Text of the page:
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Abstract: TH-PO914

Multi-Omics Data Integration Identifies Molecular Pathways Associated with Renal Response to Atrasentan

Session Information

Category: Diabetic Kidney Disease

  • 602 Diabetic Kidney Disease: Clinical


  • Ju, Wenjun, University of Michigan, Ann Arbor, Michigan, United States
  • Perco, Paul, Medical University Innsbruck, Innsbruck, Austria
  • Nair, Viji, University of Michigan, Ann Arbor, Michigan, United States
  • Belur nagaraj, Sunil, University Medical Center Groningen, Groningen, Netherlands
  • Burdet, Frédéric, Swiss Institute of Bioinformatics, Lausanne, Switzerland
  • Kannt, Aimo, Sanofi, Frankfurt, Germany
  • Gomez, Maria F., Lund University, Malmö, Sweden
  • Alpers, Charles E., University of Washington Medical Center, Seattle, Washington, United States
  • Kretzler, Matthias, U.Michigan, Ann Arbor, Michigan, United States
  • L Heerspink, Hiddo Jan, University Medical Center Groningen, Groningen, Netherlands

Group or Team Name

  • Biomarker Enterprise to Attack DKD (BEAt-DKD) consortium

The endothelin-1 receptor antagonist atrasentan lowers urinary albumin:creatinine ratio (UACR) and reduces renal risk in patients with type 2 diabetes and chronic kidney disease (CKD). This effect markedly varies among patients. Aim of this study was to identify molecular pathways and biomarkers predicting the renoprotective effect of atrasentan.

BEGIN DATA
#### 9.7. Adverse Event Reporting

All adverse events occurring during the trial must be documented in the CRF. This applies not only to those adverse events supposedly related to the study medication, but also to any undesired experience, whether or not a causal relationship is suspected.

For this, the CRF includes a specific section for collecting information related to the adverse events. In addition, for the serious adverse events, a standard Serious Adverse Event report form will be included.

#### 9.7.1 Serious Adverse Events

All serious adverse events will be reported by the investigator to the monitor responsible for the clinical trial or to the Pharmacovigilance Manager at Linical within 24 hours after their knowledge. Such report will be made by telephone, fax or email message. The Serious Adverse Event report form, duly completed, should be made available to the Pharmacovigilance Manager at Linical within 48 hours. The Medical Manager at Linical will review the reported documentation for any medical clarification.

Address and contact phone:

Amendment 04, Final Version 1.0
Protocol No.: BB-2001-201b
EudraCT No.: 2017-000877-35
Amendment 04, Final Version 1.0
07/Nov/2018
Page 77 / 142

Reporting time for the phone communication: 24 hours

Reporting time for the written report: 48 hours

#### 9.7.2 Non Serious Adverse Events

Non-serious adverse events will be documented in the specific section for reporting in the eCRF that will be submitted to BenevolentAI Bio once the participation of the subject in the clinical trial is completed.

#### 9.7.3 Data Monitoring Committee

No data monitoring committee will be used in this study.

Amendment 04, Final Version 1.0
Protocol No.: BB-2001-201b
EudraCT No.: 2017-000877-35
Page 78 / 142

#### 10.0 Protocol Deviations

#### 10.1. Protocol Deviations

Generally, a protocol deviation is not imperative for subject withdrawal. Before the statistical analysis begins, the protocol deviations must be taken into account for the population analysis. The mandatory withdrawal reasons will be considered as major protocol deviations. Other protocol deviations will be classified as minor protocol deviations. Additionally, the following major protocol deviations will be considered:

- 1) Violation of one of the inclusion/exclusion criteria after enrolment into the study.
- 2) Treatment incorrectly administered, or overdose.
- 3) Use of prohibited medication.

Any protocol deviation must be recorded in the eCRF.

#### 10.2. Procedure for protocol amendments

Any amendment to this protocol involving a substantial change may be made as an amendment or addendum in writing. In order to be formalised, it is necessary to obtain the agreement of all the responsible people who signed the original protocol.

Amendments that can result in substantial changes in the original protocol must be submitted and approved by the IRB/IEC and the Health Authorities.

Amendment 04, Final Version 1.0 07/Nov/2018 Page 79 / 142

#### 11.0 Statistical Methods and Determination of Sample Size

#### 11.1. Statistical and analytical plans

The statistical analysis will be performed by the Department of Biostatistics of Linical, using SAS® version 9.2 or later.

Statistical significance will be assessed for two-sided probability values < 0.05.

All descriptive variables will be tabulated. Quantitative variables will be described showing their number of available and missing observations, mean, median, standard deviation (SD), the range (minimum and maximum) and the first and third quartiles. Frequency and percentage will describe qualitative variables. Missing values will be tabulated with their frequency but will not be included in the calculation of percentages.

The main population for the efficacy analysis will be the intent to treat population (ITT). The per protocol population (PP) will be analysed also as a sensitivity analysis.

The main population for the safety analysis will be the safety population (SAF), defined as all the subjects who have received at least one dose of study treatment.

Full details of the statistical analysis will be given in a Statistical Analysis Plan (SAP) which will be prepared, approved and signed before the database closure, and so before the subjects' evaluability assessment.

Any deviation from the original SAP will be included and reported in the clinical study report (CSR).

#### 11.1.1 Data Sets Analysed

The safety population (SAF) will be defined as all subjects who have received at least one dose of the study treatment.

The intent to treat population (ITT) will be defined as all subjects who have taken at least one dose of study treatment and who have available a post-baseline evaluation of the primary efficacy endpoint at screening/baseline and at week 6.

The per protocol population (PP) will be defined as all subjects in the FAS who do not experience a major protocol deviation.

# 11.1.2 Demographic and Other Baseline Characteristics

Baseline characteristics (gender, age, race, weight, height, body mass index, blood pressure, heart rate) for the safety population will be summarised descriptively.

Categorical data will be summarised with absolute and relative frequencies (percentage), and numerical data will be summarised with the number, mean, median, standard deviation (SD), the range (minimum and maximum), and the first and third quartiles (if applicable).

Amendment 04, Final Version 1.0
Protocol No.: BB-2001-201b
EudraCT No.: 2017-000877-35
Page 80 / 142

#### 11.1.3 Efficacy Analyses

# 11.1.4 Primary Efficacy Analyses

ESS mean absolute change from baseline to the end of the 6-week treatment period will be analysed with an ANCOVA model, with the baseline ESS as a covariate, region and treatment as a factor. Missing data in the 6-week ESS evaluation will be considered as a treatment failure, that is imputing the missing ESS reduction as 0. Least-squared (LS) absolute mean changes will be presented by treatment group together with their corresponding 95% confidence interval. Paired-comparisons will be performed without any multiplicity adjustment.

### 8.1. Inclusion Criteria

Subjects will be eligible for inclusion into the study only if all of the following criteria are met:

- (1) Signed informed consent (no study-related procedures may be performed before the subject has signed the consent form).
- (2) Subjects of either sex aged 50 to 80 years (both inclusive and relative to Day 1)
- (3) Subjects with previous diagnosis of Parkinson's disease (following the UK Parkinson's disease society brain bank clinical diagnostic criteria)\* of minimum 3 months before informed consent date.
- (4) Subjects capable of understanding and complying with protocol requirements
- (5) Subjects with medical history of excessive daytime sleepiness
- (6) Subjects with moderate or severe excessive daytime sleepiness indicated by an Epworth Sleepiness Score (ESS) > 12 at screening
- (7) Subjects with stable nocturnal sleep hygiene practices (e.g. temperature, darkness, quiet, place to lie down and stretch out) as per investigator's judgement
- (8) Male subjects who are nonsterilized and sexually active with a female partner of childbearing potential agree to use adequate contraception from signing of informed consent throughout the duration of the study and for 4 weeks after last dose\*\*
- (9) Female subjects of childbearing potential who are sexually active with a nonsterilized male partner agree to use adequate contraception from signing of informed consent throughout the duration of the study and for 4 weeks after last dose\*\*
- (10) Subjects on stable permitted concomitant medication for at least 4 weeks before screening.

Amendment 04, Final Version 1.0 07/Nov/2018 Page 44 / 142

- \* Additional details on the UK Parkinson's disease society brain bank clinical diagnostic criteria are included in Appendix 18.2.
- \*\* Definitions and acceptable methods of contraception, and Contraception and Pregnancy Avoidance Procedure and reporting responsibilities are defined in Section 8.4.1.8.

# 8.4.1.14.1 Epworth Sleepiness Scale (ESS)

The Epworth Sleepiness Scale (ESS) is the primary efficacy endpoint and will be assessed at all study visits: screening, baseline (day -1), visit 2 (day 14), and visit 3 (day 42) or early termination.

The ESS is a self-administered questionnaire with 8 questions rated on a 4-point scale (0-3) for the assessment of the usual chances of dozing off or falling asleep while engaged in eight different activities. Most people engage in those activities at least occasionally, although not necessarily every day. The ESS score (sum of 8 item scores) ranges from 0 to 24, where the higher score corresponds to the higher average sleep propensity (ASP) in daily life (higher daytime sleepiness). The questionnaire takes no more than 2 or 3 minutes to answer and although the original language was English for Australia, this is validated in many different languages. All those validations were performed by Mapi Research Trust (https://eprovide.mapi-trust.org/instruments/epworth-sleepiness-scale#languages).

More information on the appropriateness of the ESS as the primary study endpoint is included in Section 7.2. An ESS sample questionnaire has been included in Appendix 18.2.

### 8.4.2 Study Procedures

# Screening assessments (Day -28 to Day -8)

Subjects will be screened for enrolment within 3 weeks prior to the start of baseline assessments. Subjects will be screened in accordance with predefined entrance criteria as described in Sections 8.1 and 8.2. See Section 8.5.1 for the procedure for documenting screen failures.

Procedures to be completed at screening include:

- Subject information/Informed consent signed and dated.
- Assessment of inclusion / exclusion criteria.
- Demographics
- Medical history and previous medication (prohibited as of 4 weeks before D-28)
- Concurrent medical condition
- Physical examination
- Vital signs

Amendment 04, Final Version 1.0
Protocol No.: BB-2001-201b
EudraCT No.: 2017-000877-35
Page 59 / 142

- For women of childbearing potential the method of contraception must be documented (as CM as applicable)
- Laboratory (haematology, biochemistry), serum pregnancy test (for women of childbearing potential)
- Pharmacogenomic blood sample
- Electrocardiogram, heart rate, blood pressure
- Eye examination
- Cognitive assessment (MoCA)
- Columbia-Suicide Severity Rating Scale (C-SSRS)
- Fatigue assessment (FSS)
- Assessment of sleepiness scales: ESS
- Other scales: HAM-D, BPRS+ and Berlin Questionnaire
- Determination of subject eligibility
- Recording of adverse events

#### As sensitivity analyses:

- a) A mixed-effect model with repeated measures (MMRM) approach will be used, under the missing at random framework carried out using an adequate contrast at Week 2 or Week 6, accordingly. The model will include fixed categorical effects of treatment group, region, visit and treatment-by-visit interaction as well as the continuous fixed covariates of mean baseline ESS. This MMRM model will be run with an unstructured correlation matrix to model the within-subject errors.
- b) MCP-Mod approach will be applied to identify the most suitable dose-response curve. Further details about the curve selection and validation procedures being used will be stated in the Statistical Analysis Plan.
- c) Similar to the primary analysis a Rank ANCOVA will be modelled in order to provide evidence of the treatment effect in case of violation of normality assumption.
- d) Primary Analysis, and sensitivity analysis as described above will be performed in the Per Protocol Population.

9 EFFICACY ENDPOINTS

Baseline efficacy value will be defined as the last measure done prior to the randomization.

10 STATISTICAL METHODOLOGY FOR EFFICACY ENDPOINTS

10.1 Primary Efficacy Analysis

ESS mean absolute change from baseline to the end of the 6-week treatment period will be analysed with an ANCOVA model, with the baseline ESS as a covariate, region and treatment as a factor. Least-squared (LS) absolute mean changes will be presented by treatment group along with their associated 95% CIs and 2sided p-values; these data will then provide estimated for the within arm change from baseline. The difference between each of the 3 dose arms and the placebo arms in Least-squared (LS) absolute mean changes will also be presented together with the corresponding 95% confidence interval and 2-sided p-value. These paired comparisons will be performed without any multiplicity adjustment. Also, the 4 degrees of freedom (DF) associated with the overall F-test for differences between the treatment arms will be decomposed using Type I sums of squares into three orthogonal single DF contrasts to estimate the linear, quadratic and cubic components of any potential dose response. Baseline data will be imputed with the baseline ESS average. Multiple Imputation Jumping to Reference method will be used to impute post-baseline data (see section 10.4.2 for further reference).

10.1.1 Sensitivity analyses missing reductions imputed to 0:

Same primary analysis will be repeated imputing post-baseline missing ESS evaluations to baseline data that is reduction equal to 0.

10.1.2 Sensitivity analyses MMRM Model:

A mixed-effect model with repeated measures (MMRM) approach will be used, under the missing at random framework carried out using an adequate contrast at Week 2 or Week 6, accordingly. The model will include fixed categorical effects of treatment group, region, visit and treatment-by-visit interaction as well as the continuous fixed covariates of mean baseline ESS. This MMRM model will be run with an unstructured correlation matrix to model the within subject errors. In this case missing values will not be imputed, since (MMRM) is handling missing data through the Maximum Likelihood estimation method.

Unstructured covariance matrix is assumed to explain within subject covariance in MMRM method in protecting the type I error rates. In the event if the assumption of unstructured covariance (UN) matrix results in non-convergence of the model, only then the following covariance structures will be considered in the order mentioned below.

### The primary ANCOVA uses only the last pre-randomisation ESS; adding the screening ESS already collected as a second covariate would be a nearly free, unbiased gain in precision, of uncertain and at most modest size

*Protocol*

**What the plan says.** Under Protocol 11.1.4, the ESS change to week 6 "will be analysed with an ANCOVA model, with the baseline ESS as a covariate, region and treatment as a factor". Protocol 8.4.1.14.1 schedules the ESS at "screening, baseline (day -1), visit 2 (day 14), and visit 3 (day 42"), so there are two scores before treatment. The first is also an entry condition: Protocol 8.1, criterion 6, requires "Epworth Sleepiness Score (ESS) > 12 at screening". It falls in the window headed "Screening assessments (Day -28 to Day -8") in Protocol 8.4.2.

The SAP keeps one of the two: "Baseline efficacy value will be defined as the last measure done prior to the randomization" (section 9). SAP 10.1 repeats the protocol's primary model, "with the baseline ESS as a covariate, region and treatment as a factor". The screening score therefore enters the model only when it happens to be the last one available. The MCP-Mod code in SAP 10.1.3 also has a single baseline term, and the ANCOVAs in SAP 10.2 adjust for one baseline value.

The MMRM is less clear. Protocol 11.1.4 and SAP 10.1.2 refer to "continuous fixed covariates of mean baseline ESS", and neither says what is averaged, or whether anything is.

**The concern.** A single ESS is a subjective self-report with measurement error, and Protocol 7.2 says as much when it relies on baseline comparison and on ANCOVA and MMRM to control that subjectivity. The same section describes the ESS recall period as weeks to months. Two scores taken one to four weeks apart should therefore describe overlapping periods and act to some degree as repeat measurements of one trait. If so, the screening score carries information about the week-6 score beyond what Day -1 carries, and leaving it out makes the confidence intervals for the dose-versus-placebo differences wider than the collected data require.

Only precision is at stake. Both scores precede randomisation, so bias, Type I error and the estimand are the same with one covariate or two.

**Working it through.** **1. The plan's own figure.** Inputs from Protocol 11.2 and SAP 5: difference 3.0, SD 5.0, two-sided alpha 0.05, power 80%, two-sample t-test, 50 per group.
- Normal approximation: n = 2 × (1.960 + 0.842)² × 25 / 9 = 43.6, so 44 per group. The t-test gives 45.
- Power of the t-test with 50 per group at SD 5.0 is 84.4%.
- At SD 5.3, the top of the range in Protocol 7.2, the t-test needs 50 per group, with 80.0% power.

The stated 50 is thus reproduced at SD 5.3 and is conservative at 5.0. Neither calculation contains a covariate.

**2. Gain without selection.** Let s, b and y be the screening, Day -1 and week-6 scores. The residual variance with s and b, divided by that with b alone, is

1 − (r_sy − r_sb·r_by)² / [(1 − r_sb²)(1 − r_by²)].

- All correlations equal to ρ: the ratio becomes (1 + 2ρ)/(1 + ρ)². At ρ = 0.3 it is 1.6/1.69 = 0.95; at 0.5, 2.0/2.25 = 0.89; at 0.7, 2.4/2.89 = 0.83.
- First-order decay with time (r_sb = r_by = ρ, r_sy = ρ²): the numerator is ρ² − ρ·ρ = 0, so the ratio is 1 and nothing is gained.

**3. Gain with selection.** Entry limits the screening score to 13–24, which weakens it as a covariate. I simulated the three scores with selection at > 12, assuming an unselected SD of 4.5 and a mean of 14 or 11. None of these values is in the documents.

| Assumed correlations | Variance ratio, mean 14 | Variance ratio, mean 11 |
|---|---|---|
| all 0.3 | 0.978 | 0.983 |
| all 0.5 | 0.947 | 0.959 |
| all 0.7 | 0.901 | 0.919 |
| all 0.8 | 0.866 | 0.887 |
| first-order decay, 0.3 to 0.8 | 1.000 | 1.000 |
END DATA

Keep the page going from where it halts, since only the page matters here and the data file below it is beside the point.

In vivo and in vitro transcriptomics profiling was performed in kidney tissue from atrasentan treated BTBR ob/ob mice and human mesangial cell cultures respectively. A transcriptomic dataset from human diabetic kidney biopsies was used for cross-validation. Critically, microRNA, proteomics, and metabolomics profiles were generated in plasma and urine samples of a phase 2 trial (RADAR) in patients with type 2 diabetes and CKD treated for 12 weeks with atrasentan. Logistic regression analysis was performed to identify features associated with atrasentan response (UACR reduction ≥30%, n=42) versus non-response (UACR reduction <10%, n=8). Omics features were subjected to pathway analysis to identify patterns of UACR response to atrasentan across model systems and human disease.


Clinical characteristics between responders and non-responders were similar. More than 1000 genes that were dysregulated in DKD mouse tissue were significantly reversed after atrasentan treatment and 513 genes in mesangial cells significantly changed after atrasentan treatment. Four miRNAs, 68 metabolites, and 210 proteins measured before atrasentan exposure in human samples predicted UACR response to atrasentan (p<0.1). Multi-omics integration revealed Sirtuin and ephrin signaling, NRF2-mediated oxidative stress response among the top ranked pathways associated with atrasentan response. A biomarker panel of 5 urinary proteins (including SOD1, CXCL10, PDGF) reflecting the identified pathways predicted UACR response to atrasentan with an area under the ROC curve of 0.82


We implemented a multi-omics data integration approach to derive molecular pathways associated with UACR response to atrasentan. The marker panel predicting atrasentan response in humans reflects a non-invasive surrogate of molecular pathways activated in human DKD and CKD, linking individual atrasentan response to known and novel CKD progression pathways.


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